Welcome to the first election day of 2012. Except it’s not really an election, it’s a caucus – held in Iowa – and it doesn’t mean a damned thing.
The Caucus: My friend Kenneth Quinnell of the Florida Progressive Coalition wrote a great piece for Crooks & Liars – Iowa Caucus Preview – and he joined me to talk about it. We also discussed some Florida issues – including next Tuesday’s of the legislative session and the Awake the State rallies planned statewide that day. Find the one closest to you and attend. (I’ll be speaking at the one in West Palm Beach!)
The Guns: In mid-December, NYC Mayor Michael Bloomberg’s office released the results of an investigation into online gun sales. The report, entitled Click Point Fire, found a “found a vast and largely unregulated market for illegal guns, with 62 percent of private sellers willing to commit a felony by selling firearms to people who likely could not pass a background check.”
This morning, I spoke with Bloomberg’s Chief Policy Advisor John Feinblatt about the report – and also threw in a few questions about the police behavior relating to the OWS protesters and Feinblatt’s wedding performed by Mayor Bloomberg on the first day same-sex marriages were legally allowed in New York.
The News: As we do every Tuesday morning in the second hour of the show, I chatted with The Political Carnival‘s GottaLaff about some of the news we might not have otherwise gotten today. Today, she brought us these stories:
During the discussion about Santorum’s position on abortion, listener Susan sent a link to this story claiming the Santorums had aborted the baby whose fetus they then brought home (to show the other kids? Eew!)
One line in that piece
In his 2004 interview with Terry Gross, Santorum characterizes the fetus, who must be treated as an autonomous person, as a practically a gunslinging threat, whom the mother must murder in self-defense. Karen has had to justify her decision to save her own life by explaining that if she died her other children would have lost a mother.
made me go in search of that 2004 interview. I couldn’t find the audio, but did locate the transcript here, which includes this exchange:
TERRY GROSS: Let’s look at what the Republican platform has to say about abortion, and I quote: “We say that the unborn child has a fundamental individual right to life which cannot be infringed. We support a human life amendment to the Constitution, and we endorse legislation to make clear that the 14th Amendment’s protections apply to unborn children.” This would mean, I think, that an embryo would have the same constitutional rights as the pregnant woman carrying it. Is that right?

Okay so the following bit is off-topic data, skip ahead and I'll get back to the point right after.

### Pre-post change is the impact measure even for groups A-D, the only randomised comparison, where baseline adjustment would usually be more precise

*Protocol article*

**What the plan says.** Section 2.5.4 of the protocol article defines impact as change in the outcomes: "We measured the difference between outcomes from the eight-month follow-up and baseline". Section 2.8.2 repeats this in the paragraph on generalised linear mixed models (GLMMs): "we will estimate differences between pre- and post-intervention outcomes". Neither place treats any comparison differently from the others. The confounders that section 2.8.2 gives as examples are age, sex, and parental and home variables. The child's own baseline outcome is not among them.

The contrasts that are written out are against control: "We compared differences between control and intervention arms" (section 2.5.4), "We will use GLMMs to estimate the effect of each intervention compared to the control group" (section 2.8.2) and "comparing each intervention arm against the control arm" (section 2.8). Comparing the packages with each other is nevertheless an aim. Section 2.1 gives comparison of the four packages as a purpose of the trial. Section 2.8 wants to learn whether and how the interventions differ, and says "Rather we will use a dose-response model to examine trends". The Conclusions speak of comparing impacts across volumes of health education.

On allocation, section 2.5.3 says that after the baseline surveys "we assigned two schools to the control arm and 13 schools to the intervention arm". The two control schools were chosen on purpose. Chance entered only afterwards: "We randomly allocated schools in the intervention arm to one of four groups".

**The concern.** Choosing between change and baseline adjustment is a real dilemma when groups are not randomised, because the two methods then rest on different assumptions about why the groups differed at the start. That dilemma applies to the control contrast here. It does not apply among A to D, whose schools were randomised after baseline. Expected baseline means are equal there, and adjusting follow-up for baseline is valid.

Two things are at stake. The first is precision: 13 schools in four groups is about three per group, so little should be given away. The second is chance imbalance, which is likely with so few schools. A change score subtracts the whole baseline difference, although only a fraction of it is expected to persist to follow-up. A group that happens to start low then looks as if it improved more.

Senator RICK SANTORUM (Republican, Pennsylvania): That’s correct. It-I think it’s a fundamental belief that life begins when it’s-at conception because at that point, that egg and sperm that have combined are genetically human. They’ve all the chromosomes present of any other human being, and it’s living, it’s a human life and, as a result, should be protected by our Constitution and the 14th Amendment of the Constitution, which protects all life. And that’s the kind of inclusive society that the president talks about in his-when he refers to the culture of life and has been the position of the party now for at least, I think, 24 years.
GROSS: So, Senator, what are the legal implications of this if the fetus-if a fertilized egg basically has equal constitutional rights as the woman carrying it. If, for instance, a woman’s health is…
Sen. SANTORUM: Well, the fertilized…
GROSS: …threatened by the pregnancy, what are the legal implications?
Sen. SANTORUM: Well, first off, the fertilized egg is a little girl or little boy. It’s not a fertilized egg anymore. It’s genetically not going to change at all. It is exactly as you or I or any other person in America or in the world was at that point in time in our lives and should be treated with respect as a result of it. What the implications are is that we have to honor and respect that, and we have to take responsibility for that child and protect that child until it is capable of providing for itself. And whether that means adoption or whether it means, you know, the mother…
GROSS: My question was if the health of the woman is threatened by the pregnancy and if the embryo has equal rights to the woman who’s carrying it, what are the legal implications about the woman’s health and her ability to abort?
Sen. SANTORUM: Yeah, if the case is a situation-and I think we’ve always made this clear. If the case was a situation between the life of the mother and the life of the child, then obviously that’s a decision where-we run into all the time in the law, which is if it’s two people’s lives then obviously you aren’t prosecuted for, in a sense, self-defense. If you’re defending your own life, then you can take the life of another to defend your own life. That is clear in the law. But as you know, 99-plus percent of abortions…
GROSS: So it would be the equivalent of, like, shooting somebody in self-defense?
Sen. SANTORUM: It’s exact-if that child is a threat to your life, then you have a right to defend yourself, in a sense, against this child. But as you know, over 99 percent of abortions in this country have nothing to do with the health or life of the mother. They have to do with the convenience or desire at that point in time in the woman’s life not to have a child and the child is killed because of…
GROSS: But we’re talking specifically about the provision in the Republican platform to give equal constitutional rights to the fetus, which is slightly different than just whether abortion is legal or not, so that’s why I’m asking specifically about that.
Sen. SANTORUM: But-well, I understand that, but we have to look at the vast number of cases in which we’re dealing with the issue of abortion, and in the vast number of cases-you know, over 99 percent-we’re talking about abortion which is done simply because the mother no longer wants the child, not because there’s any health consequences or life consequences to the mother. And that’s why this is, you know-I can understand how people would obviously have exceptions for the life of the mother or maybe even some other rare circumstances like rape or incest or something like that, but the idea that this is an extreme idea that children and that all human life at all points in time in life should be protected and given constitutional protection and be treated in a dignified and respectable manner, I think, is something that every advanced society should have as its credo.